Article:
A storm came through this morning and knocked out our cable service for most of the day. It cut me off from my Sunday morning political programs on tv, which was annoying, and from the internet, which was surprisingly disconcerting.
It seemed like everything I planned to do, I couldn't. No email, Facebook or Twitter. No online bill-paying. No blogging or catching up on blogs I follow. No Weather Channel online or on the iPhone (no wireless either) to check out the temperature.
It took forever to unearth the phone book to find the number to call Time Warner to report the outage. I've come to depend on Google to find phone numbers, and don't use the old phone book much any more.
I was cut off from my connections.
So, I went to the gym and the grocery store. Got the political commentary I was missing on tv from the newspaper's opinion page instead. Took the dog for a walk. Actually went through some of the stuff I haul to and from the office to read "sometime." With other distractions unavailable, today became a pretty good "sometime."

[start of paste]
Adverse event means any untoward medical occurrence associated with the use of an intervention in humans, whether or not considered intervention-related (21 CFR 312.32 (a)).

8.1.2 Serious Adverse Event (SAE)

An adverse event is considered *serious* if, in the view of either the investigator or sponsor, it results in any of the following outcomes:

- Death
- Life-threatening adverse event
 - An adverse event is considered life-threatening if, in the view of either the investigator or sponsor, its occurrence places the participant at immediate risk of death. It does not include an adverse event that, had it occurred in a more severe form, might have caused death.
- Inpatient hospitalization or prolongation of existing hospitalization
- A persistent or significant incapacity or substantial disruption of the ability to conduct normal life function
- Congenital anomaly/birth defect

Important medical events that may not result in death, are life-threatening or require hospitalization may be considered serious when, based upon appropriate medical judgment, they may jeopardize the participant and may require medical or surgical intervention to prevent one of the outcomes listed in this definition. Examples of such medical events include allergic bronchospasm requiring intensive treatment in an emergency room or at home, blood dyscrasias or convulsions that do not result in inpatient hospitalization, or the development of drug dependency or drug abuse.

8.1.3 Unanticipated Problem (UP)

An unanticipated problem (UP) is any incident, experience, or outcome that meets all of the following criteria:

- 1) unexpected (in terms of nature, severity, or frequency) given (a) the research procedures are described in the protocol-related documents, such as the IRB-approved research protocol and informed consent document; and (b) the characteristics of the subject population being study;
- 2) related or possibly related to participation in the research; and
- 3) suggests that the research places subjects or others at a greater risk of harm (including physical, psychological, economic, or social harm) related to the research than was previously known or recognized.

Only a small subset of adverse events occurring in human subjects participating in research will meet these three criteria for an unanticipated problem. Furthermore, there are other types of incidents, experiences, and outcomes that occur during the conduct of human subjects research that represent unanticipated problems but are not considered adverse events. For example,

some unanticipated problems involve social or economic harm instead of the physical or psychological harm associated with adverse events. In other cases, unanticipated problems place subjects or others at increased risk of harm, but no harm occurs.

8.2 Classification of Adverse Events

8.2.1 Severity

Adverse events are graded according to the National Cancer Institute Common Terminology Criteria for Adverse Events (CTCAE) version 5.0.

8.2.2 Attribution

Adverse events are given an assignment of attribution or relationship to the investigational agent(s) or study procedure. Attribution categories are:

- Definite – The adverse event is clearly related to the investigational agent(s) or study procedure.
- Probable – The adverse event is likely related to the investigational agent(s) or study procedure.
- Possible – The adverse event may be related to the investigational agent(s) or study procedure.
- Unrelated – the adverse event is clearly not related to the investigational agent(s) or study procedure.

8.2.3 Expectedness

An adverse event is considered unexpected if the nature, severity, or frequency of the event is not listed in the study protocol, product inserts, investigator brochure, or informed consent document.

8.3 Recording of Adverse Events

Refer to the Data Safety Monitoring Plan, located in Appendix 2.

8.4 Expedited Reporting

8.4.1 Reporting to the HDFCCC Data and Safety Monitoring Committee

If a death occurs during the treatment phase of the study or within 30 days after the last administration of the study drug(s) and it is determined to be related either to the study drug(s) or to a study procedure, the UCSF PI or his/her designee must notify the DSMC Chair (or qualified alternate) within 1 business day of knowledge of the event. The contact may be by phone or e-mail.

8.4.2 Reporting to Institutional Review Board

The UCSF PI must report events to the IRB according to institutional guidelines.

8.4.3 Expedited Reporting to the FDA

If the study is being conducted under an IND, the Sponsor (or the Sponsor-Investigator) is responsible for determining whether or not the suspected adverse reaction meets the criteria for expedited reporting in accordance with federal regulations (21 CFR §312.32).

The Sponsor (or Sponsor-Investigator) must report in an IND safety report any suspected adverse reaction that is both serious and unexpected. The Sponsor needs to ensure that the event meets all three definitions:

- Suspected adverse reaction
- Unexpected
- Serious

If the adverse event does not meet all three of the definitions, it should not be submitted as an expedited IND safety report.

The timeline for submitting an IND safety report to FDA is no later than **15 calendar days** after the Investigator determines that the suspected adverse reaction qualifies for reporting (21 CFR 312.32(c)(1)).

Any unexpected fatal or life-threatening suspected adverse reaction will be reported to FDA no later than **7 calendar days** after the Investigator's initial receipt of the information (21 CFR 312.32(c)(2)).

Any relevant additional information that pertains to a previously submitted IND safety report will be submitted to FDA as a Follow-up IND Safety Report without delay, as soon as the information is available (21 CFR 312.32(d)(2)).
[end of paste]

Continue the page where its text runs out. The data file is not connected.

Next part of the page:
Tonight, with both the cable and my world order restored, I'm thinking about what I've learned from today's moments of disconnection.
Not that long ago, I didn't even know what the internet was. Now I depend on it, and the access it brings to people, information and ideas. What new capabilities will I depend on, or even take for granted, 10 or 20 years hence (if I'm still alive by then), that I don't even know I'm missing today? The possibilities are exciting, and I am eager to learn the answer.
At the same time, it's not such a bad thing to be sent back to the basics now and again -- disconnected from some of my expectations, but reconnected to the real world.
Yes, there's a free lunch
18 hours ago